Telescope view from SSO when the comet transists (around 23:00 AEST) with various illustrative FOV's, the large Square is T31, the rectangle is T11 and T5, the small square is T17. Click to embiggen (the magnitude on the chart is wrong I had to guess H and G parameters).

The good news is the comet is well placed for both northern and southern iTelescopes, it is quite high above the horizon at transit (23:00 local time SSO around 22:48 local time Mayhill) with the northern scopes having the best view. There is also a good window of observing opportunity around transit.

The bad news is that at magnitude 20 and fading, it will be a challenge to image, requiring deep sky instruments and long exposures.

Current orbital parameters and ephemerides are below, if you have a charting program you can use this to generate accurate positions.

Orbital elements:
    C/2017 U1 (PANSTARRS)
Epoch 2017 Sept. 4.0 TT = JDT 2458000.5
T 2017 Sept.  9.41719 TT                                MPCW
q   0.2515404            (2000.0)            P               Q
z  -0.7541603      Peri.  241.01670     -0.63536548     +0.68733697
 +/-0.0181483      Node    24.61531     +0.49903801     +0.71329677
e   1.1897018      Incl.  122.32770     -0.58929769     -0.13702411
From 34 observations 2017 Oct. 18-24, mean residual 0".5.

 

Ephemeris for SSO, RA Dec is for 23:00 local time

Date           Rise          Ast Twi E  Altitude       Transit      Set          Ast Twi B  Top R.A.          Top Dec 
26 Oct 2017 17:12:38 21:10:55 +50° 06' 24" 22:59:02 04:56:13 04:49:21 00h 03m 38.5s +04° 59' 13" 
27 Oct 2017 17:03:01 21:12:09 +49° 54' 00" 22:49:16 04:45:20 04:47:56 23h 57m 45.6s +05° 06' 50" 
28 Oct 2017 16:54:12 21:13:23 +49° 36' 00" 22:40:19 04:35:26 04:46:31 23h 52m 41.7s +05° 13' 29" 
29 Oct 2017 16:46:02 21:14:39 +49° 13' 49" 22:32:02 04:26:21 04:45:07 23h 48m 18.5s +05° 19' 22" 
30 Oct 2017 16:38:26 21:15:55 +48° 48' 27" 22:24:18 04:17:56 04:43:44 23h 44m 29.3s +05° 24' 40"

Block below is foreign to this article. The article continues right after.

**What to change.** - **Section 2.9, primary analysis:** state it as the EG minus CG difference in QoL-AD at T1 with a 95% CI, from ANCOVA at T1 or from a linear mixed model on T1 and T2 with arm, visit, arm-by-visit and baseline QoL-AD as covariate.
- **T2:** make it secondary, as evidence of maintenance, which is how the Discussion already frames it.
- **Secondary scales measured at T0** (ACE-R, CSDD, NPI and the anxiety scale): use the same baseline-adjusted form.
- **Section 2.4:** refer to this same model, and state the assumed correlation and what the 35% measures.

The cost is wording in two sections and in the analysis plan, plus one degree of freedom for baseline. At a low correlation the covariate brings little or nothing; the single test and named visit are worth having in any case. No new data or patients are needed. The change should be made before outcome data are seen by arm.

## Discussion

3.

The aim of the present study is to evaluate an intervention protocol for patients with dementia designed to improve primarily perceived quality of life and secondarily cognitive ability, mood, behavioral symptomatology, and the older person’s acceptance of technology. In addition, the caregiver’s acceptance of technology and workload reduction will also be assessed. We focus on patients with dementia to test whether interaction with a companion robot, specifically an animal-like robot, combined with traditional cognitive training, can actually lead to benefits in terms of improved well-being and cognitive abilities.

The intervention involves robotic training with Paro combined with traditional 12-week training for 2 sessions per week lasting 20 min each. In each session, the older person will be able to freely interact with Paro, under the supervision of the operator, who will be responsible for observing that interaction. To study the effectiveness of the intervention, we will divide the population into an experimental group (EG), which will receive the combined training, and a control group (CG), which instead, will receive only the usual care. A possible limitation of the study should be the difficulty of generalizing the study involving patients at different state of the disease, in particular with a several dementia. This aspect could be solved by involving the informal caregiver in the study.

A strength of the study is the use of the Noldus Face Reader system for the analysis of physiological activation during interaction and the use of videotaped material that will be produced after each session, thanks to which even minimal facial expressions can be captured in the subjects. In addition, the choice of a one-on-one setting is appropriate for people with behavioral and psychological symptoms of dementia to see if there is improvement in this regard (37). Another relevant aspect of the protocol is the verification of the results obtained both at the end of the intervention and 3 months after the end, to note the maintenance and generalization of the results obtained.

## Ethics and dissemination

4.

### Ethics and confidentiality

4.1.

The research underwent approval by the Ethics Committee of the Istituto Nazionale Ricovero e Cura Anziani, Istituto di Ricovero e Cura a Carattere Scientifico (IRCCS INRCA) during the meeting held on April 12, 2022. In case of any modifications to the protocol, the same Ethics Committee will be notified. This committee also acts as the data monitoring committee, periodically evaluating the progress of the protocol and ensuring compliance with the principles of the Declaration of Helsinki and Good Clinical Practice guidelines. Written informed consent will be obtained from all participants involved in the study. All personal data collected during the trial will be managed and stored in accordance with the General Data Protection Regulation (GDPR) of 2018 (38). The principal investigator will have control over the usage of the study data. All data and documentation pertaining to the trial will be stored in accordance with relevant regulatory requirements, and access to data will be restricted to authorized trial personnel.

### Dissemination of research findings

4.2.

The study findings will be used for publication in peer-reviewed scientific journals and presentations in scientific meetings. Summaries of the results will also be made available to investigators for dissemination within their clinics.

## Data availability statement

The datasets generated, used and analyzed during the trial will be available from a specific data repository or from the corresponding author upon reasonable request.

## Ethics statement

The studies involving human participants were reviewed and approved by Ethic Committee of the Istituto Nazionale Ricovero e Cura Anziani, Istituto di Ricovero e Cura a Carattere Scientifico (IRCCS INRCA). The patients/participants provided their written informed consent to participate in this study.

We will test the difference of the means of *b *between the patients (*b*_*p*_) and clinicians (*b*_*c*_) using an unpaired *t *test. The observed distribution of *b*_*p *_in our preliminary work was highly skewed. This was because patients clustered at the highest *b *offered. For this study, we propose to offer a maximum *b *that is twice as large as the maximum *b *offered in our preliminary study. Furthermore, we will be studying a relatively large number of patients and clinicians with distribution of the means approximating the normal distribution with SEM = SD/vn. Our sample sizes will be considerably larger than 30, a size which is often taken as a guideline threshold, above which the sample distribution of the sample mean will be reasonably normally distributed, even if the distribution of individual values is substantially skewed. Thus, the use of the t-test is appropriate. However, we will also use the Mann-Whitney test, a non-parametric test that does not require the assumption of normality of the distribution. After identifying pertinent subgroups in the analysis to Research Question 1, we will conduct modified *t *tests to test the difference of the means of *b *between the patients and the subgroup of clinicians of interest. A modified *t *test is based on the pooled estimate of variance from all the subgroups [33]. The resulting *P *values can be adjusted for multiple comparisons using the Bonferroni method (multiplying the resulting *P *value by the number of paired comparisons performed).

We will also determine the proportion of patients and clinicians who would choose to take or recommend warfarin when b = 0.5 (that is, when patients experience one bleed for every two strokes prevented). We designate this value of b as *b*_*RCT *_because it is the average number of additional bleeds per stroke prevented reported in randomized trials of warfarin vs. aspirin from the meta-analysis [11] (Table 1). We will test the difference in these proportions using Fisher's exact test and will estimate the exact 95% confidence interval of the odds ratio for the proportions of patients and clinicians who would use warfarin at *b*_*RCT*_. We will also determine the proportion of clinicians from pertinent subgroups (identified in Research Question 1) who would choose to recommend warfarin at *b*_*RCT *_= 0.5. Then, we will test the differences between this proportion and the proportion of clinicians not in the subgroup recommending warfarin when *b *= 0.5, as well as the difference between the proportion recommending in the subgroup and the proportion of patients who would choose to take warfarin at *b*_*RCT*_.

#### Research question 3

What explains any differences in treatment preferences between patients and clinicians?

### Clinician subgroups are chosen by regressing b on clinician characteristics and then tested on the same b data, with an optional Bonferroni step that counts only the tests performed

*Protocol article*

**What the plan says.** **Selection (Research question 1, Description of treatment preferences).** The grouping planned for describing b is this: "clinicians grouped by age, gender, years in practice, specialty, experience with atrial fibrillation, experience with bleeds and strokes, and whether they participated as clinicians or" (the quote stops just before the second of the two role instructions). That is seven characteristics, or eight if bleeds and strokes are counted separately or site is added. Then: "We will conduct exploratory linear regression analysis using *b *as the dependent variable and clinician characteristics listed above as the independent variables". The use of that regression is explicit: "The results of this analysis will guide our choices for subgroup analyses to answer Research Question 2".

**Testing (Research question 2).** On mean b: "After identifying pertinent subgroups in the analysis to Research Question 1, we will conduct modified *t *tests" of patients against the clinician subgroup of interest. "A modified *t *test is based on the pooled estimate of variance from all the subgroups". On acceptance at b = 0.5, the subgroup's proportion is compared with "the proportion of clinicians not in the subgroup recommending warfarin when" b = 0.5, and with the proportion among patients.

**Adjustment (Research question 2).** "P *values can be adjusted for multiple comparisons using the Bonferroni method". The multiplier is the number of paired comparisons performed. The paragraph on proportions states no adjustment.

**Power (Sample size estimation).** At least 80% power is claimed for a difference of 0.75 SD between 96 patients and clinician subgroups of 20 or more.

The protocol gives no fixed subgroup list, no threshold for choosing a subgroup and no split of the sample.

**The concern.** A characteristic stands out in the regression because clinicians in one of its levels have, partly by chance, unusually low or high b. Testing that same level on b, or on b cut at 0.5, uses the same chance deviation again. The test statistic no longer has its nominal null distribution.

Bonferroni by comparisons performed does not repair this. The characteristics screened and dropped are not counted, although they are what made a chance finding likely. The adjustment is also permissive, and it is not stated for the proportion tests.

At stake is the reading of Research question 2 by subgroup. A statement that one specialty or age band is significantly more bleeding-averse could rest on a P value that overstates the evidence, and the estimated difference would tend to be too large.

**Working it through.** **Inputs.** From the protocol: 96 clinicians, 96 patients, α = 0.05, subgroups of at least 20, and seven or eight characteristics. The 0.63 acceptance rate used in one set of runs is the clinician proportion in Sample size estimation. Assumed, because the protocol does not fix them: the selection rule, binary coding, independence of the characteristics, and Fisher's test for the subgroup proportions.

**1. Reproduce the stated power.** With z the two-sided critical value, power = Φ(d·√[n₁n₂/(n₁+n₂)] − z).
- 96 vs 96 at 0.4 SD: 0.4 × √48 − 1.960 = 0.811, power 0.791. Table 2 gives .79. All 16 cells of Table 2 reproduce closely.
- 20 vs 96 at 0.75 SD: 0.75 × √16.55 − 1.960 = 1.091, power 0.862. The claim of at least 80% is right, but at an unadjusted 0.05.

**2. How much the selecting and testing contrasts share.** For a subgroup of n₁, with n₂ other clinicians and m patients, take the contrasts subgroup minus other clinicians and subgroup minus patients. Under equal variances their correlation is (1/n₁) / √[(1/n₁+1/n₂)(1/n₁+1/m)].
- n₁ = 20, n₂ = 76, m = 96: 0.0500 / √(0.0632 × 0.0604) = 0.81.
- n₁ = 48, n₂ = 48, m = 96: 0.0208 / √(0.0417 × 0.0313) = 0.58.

31 Oct 2017 16:31:18 21:17:11 +48° 20' 36" 22:17:02 04:10:05 04:42:22 23h 41m 08.7s +05° 29' 30" 
01 Nov 2017 16:24:34 21:18:28 +47° 50' 50" 22:10:11 04:02:42 04:41:00 23h 38m 12.4s +05° 33' 58" 
02 Nov 2017 16:18:10 21:19:46 +47° 19' 33" 22:03:40 03:55:44 04:39:40 23h 35m 37.0s +05° 38' 07" 
03 Nov 2017 16:12:04 21:21:04 +46° 47' 01" 21:57:27 03:49:06 04:38:21 23h 33m 19.7s +05° 42' 02" 
04 Nov 2017 16:06:14 21:22:23 +46° 13' 29" 21:51:30 03:42:46 04:37:02 23h 31m 18.0s +05° 45' 45" 

Ephemeris for Mayhill RA Dec is at 22:48 local time

 

Date            Ast Twi E   Rise       Altitude       Transit     Set          Ast Twi B Top R.A.           Top Dec 
25 Oct 2017 19:40:13 16:36:07 +62° 02' 40" 22:48:48 05:12:06 05:51:31 00h 05m 44.0s +04° 56' 10" 
26 Oct 2017 19:39:17 16:25:27 +62° 05' 36" 22:38:44 05:01:41 05:52:14 23h 59m 33.0s +05° 04' 10" 
27 Oct 2017 19:38:23 16:15:44 +61° 57' 26" 22:29:32 04:52:12 05:52:59 23h 54m 14.4s +05° 11' 07" 
28 Oct 2017 19:37:30 16:06:48 +61° 40' 55" 22:21:02 04:43:29 05:53:43 23h 49m 39.0s +05° 17' 15" 
29 Oct 2017 19:36:38 15:58:31 +61° 18' 04" 22:13:08 04:35:25 05:54:27 23h 45m 39.5s +05° 22' 45" 
30 Oct 2017 19:35:48 15:50:46 +60° 50' 25" 22:05:43 04:27:53 05:55:12 23h 42m 10.2s +05° 27' 44" 
31 Oct 2017 19:34:59 15:43:28 +60° 19' 07" 21:58:45 04:20:48 05:55:56 23h 39m 06.5s +05° 32' 19" 
01 Nov 2017 19:34:11 15:36:35 +59° 45' 02" 21:52:07 04:14:07 05:56:41 23h 36m 24.8s +05° 36' 35"